# Surface plot using plots.jl

I have two very basic questions about surface plots.

One is that when I have a dataset `S = [(x1, y1, z1), (x2, y2, z2), ..., (xn, yn, zn)]`, how can I create a surface plot for `z`? Here, `(xi, yi)≠(xj, yj)` for `i≠j` are guaranteed. For example, `plot(X, Y, Z, st=:surface)` doesn’t work for `X = [x1, x2, ..., xn]`, `Y = [y1, y2, ..., yn]`, and `Z = [z1, z2, ..., zn]`.

The other question is, can I obtain interpolated data points, meaning data points that are not present in the original dataset, from the surface plot function?

For a surface, one would typically have a grid of domain points and a `z` value defined for each.
See for example: 3D surface with axis guides · Plots

The Interpolations.jl package may be useful: General usage · Interpolations.jl , possibly using “gridded interpolation”(Interpolation algorithms · Interpolations.jl)

You also might be interested in GitHub - mdmaas/PColorPlot.jl: Adding interpolated heatmaps to Plots.jl via a pcolor recipe. That should be straightforward to apply to surfaces also.

So, do we always need a grid? I mean, for a region that cannot be represented by a tensor product (or direct product) of `X` and `Y`, is it not possible to create a surface plot?

This looks good. Thank you!

``````using Plots
using Interpolations

#original data
xs = 0.1:0.05:2.0
ys = 0.2:0.1:2.0
X = [x for x = xs for _ = ys]
Y = [y for _ = xs for y = ys]
Z = [1/x + y*x^2 for x in xs for y in ys]

#interpolations
ZIp = [1/x + y*x^2 for x in xs, y in ys] #make a length(xs)×length(ys) matrix
interp_linear = linear_interpolation((xs, ys), ZIp) # linear interpolation
interp_cubic = cubic_spline_interpolation((xs, ys), ZIp) # cubic spline interpolation
#define a interpolation function
ZIp1(x,y) = interp_linear(x,y)
ZIp2(x,y) = interp_cubic(x,y)

#interpolated region
xsIp = 0.1:0.01:2.0
ysIp = 0.2:0.05:2.0
XIp = [x for x = xsIp for _ = ysIp]
YIp = [y for _ = xsIp for y = ysIp]

plot(XIp,YIp,ZIp1.(XIp,YIp),st=:scatter,markercolor=:blue,markerstrokecolor=:blue,markerstrokewidth=0,markersize=3,label="linear interpolation")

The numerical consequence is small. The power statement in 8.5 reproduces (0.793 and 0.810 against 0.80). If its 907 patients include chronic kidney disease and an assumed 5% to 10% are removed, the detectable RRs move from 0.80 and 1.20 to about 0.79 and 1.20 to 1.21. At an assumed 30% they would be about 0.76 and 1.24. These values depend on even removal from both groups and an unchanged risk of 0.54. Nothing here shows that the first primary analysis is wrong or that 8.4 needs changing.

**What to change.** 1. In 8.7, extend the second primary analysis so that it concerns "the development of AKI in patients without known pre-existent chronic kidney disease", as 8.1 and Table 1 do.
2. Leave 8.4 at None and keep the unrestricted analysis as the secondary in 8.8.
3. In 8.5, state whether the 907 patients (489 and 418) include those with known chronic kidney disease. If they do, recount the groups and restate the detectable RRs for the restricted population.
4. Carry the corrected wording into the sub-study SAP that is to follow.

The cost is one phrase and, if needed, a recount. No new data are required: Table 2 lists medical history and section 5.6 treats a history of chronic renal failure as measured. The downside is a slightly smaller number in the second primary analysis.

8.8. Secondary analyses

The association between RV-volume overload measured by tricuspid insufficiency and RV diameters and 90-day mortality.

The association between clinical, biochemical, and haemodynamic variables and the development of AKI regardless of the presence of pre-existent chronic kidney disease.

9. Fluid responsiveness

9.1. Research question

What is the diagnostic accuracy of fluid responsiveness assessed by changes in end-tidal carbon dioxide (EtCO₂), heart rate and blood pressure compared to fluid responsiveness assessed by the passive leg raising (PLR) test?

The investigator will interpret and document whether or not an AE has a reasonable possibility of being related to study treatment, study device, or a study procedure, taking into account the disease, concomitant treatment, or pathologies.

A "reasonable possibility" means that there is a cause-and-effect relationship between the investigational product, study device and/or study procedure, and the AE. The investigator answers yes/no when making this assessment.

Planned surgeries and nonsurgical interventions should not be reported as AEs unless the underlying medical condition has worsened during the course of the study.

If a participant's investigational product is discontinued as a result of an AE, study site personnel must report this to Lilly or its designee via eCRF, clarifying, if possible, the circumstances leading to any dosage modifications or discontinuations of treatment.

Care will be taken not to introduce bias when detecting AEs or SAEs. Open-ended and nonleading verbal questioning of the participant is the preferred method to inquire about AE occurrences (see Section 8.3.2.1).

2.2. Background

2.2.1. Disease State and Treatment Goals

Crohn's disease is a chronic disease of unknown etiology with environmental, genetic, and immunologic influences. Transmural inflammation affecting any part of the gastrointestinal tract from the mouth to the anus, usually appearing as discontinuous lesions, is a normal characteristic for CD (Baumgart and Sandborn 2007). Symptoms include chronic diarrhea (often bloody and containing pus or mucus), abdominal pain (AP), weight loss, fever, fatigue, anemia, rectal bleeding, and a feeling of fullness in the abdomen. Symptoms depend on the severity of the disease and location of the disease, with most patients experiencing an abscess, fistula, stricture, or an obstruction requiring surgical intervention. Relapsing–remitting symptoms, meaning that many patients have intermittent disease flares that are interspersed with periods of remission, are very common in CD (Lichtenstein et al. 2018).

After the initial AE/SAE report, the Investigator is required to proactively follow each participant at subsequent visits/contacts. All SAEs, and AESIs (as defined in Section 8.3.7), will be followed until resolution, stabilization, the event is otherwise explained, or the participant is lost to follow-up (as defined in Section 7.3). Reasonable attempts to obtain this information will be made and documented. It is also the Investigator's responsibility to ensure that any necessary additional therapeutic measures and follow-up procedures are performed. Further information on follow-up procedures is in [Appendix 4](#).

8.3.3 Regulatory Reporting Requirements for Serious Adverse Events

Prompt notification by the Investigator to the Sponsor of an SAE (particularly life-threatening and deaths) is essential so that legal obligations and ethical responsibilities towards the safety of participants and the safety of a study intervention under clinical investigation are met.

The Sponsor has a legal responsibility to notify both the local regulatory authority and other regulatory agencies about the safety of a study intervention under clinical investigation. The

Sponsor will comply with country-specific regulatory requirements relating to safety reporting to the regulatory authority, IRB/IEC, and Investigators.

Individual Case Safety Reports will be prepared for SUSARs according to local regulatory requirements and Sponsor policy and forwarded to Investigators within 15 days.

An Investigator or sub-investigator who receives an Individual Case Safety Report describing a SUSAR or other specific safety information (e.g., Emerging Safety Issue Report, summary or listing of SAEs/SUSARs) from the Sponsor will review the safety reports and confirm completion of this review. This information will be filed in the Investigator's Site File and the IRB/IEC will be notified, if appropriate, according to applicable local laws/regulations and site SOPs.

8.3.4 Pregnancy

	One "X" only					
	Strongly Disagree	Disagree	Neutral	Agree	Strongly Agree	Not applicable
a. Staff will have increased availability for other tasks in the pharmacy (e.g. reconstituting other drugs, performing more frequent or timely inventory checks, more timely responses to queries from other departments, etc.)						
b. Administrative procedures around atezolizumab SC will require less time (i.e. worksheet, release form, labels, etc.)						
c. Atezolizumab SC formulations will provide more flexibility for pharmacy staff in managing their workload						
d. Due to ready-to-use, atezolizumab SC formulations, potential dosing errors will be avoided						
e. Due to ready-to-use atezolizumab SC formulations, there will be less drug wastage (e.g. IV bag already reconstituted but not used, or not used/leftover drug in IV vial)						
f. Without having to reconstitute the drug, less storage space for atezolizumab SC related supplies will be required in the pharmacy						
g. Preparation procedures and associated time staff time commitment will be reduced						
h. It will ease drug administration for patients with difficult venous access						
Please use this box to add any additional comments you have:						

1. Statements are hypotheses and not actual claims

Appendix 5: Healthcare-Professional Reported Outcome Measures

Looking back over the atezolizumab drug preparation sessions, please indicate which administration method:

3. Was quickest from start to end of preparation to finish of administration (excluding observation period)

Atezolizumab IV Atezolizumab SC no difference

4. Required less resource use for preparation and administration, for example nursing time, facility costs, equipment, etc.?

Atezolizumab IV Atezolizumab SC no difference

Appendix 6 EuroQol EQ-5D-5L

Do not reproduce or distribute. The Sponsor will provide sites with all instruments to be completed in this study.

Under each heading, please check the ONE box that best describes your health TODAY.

plot!(X,Y,Z,st=:scatter,markercolor=:pink,markerstrokecolor=:pink,markerstrokewidth=0,markersize=2,label="original data")
fig1 = plot!(xlabel="x",ylabel="y",zlabel="z",foreground_color_legend=nothing)
plot(XIp,YIp,ZIp2.(XIp,YIp),st=:scatter,markercolor=:blue,markerstrokecolor=:blue,markerstrokewidth=0,markersize=3,label="cubic spline interpolation")
plot!(X,Y,Z,st=:scatter,markercolor=:pink,markerstrokecolor=:pink,markerstrokewidth=0,markersize=2,label="original data")
fig2 = plot!(xlabel="x",ylabel="y",zlabel="z",foreground_color_legend=nothing)
plot(fig1,fig2,layout=(1,2))
``````

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Thanks! This also looks promising, but how can I create a function (or array) like `ZIp1(x, y)` as I mentioned in the reply to @jd-foster? I need the underlying numerical data itself, not an image.

This uses GitHub - kbarbary/Dierckx.jl: Julia package for 1-d and 2-d splines for the interpolation

It went well. Thank you!

``````using Plots
using Dierckx

#original data
xs = 0.1:0.05:2.0
ys = 0.2:0.1:2.0
X = [x for x = xs for _ = ys]
Y = [y for _ = xs for y = ys]
Z = [1/x + y*x^2 for x in xs for y in ys]

#interpolations
ZIp = [1/x + y*x^2 for x in xs, y in ys] #make a length(xs)×length(ys) matrix
interp = Spline2D(xs, ys, ZIp) # interpolation
#define a interpolation function
ZIp1(x,y) = evaluate(interp,x,y)

#interpolated region
xsIp = 0.1:0.01:2.0
ysIp = 0.2:0.05:2.0
XIp = [x for x = xsIp for _ = ysIp]
YIp = [y for _ = xsIp for y = ysIp]

plot(XIp,YIp,ZIp1.(XIp,YIp),st=:scatter,markercolor=:blue,markerstrokecolor=:blue,markerstrokewidth=0,markersize=3,label="linear interpolation")
plot!(X,Y,Z,st=:scatter,markercolor=:pink,markerstrokecolor=:pink,markerstrokewidth=0,markersize=2,label="original data")
plot!(xlabel="x",ylabel="y",zlabel="z",foreground_color_legend=nothing)
``````

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